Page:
Please provide your thoughts and suggestions to the Chair of the Education Committee, Jeff Bennion or Let Jeff hear from you with suggested topics or a proposal to present a webinar or program.

8. Executive Committee News

2015-2016 Fiscal Year Ends – Thank You

The eNewsletter Editorial Team wishes to acknowledge and thank the following Executive Committee members who are completing their terms on the Executive Committee:

Voting Members:  Araceli Almazan, Peter Brewer, Jack Kenefick, Prashant Kumar and Kurt Obermeyer.
Special Advisors:   Mari Frank, Larry Meyer, Patty Miller, Neil Pedersen, Perry Segal, Amy Williams, and Nyanza Shaw (Immediate Past Chair).

These voting members and special advisors have contributed to the Section by writing articles and providing content for the Section’s publications, as well as presenting workshops at the Annual Meeting and Solo and Small Firm Summit.  The Section is extremely grateful to these members for their many contributions and guidance.  Several of the outgoing voting members and special advisors are returning to serve as Special Advisors for 2016-2017 (to be selected), and Peter Brewer will be serving as Chair.

Liaisons from the following professional organizations have also contributed to the Section this year, keeping their members informed of the activities of the LPMT Section:

Michael Fenger, Continuing Education of the Bar (CEB)
Anne Bernardo, Law Libraries
Mary Rocca, Legal Secretaries, Incorporated (LSI)

The eNewsletter Editorial Team would also like to express its appreciation to Sections Internet Coordinator, Michael Mullen, and his team including, Brian Foley, Sections Web Administrator, for their assistance in producing the eNewsletter.  They have assisted in producing 6 issues of the eNewsletter this year.  Thanks also go out to our Section Coordinators, Julie Martinez and Kristina Robledo, and their assistant, Raven Ogden, who are always available to answer questions, provide guidance and keep us organized!

2016-2017 Brings a New Year for the Executive Committee – New Officers and Voting Members

In 2016-2017, the LPMT Section will be lead by the following officers of the Executive Committee:

                        Chair               Peter Brewer, Palo Alto
Vice Chair       Jeffrey Bennion, San Diego
Secretary         Patricia Miller, Watsonville
Treasurer         Cynthia Mascio, Cerritos

The newly-elected officers will assume their duties at the conclusion of The State Bar Annual Meeting.

Executive Committee
Joining the LPMT Executive Committee are the following newly-appointed voting members who will begin their terms at the conclusion of The State Bar Annual Meeting:

Term Expires 9-16-19

  1. Araceli Almazan, attorney, Burbank
  2. Cari Pines, attorney, Encino
  3. Clayton Dodds, public member, Palo Alto
  4. Jason Peterson, public member, Santa Clara

[Additional voting members to be announced after approval by the Board of Trustees.]

The following members will continue serving on the LPMT Executive Committee:

            Voting members:  Jeffrey Bennion, Martin Dean, Michael Fenger, Donna Low, Cynthia Mascio, Christi McGowan, Annie Parrish, and George Seide.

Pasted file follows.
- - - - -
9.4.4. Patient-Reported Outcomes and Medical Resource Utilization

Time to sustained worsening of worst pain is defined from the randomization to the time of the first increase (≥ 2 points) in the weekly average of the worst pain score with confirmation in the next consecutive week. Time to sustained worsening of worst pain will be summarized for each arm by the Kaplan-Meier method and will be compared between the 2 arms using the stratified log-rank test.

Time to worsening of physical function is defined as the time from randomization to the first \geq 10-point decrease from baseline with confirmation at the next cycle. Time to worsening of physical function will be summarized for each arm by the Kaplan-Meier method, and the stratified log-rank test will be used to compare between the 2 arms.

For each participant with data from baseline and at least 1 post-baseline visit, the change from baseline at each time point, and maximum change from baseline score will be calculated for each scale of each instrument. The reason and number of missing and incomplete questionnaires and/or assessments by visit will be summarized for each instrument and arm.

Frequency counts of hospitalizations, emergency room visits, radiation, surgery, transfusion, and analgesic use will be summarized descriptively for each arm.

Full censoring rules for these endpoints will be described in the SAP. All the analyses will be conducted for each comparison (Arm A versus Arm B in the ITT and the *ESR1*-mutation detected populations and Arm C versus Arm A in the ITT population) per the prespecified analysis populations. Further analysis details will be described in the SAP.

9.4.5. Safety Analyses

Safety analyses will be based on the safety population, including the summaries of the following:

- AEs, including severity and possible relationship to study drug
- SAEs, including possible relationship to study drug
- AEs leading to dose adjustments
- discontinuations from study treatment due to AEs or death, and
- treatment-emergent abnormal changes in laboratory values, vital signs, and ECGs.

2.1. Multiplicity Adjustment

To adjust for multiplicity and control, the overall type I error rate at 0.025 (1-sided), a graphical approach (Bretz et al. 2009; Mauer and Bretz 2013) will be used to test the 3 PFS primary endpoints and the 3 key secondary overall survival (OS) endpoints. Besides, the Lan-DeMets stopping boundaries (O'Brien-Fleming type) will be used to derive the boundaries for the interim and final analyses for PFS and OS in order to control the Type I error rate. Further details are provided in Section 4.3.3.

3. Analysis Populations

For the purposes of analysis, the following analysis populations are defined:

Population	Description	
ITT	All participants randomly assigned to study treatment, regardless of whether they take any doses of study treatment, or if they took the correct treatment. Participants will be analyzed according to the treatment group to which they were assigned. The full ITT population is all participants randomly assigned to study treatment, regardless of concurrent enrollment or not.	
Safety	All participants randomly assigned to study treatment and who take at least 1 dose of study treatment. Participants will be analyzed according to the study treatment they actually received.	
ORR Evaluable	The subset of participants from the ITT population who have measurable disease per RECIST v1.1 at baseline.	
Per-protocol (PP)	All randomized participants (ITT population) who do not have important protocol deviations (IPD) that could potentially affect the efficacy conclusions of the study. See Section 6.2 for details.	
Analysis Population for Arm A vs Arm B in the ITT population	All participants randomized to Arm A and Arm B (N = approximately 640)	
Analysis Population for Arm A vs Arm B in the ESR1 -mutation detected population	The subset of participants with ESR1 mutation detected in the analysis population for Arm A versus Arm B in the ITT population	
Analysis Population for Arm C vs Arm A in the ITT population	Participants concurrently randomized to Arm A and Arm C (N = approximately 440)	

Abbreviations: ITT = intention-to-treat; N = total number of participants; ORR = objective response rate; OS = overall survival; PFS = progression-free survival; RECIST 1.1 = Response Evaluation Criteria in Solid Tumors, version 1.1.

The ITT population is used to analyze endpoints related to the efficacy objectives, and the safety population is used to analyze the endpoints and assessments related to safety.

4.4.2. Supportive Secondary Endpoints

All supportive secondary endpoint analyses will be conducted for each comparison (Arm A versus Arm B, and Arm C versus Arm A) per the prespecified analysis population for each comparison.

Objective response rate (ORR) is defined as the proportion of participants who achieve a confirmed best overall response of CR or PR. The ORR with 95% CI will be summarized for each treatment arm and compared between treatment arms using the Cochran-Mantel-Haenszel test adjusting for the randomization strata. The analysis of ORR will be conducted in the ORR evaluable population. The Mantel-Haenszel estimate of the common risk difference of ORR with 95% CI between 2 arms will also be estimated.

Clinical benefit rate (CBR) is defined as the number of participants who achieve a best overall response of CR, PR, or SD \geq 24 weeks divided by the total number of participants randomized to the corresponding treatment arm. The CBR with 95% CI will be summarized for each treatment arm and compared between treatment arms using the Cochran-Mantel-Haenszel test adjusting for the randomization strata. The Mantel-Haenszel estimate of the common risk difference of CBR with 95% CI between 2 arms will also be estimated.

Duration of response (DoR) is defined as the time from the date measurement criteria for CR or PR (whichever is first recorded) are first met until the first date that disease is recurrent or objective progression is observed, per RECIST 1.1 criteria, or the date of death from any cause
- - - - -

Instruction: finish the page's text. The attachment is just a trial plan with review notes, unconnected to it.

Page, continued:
Special Advisors (2016-2017):  To be approved at October meeting and announced in a future eNewsletter.

Liaisons:  The Executive Committee also includes liaisons from the following professional organizations:  California Alliance of Paralegal Associations (CAPA); Continuing Education of the Bar (CEB); California Young Lawyers Association (CYLA); Law Libraries; and Legal Secretaries, Incorporated (LSI).  The individual representatives from these organizations for 2016-2017 will be introduced in a future eNewsletter.

The Executive Committee will meet at The State Bar Annual Meeting to develop plans for 2016-2017.  The Executive Committee members want to know what you want from your membership in the LPMT Section.  Do let them hear from you.  You can communicate via email, Facebook or Twitter.  Send your thoughts, suggestions, and comments via

News from LPMT Section Members

Members, let us know what you are doing so we can include your activities and accomplishments in our next eNewsletter.  Let us hear from you (

Opening, Growing and Managing a Law Office

Opening a Law OfficePurchase the State Bar’s two publications, The California Guide to Opening a Law Office and The California Guide to Growing and Managing a Law Office (official hash tag #GrowLaw) to assist you in running and growing your law practice. Your Executive Committee members are contributing authors.

9. Benefits for Members

Make the most of your membership in the LPMT Section by using the following vendors who are offering discounts to LPMT Section members.

For detailed information about vendor benefits, go to the Members Only Section under Special Offers and Discounts.


Special thanks to those who have contributed content to the September/October 2016 issue of the eNews: Peter Brewer, Neil Pedersen, Annie Parrish, Patty Miller, Kurt Obermeyer.

Additionally, a special thank you goes to those who have contributed to the eNews during the past year, whether it was an article, a tech tip, or just a word of encouragement or support. The eNews Team of Peter Brewer, Annie Parrish and Patty Miller have worked diligently to produce 6 issues of the eNews for the members of the LPMT Section.

Contact Us

Law Practice Management and Technology Section
The State Bar of California
180 Howard Street
San Francisco, CA 94105
FAX 415-538-2368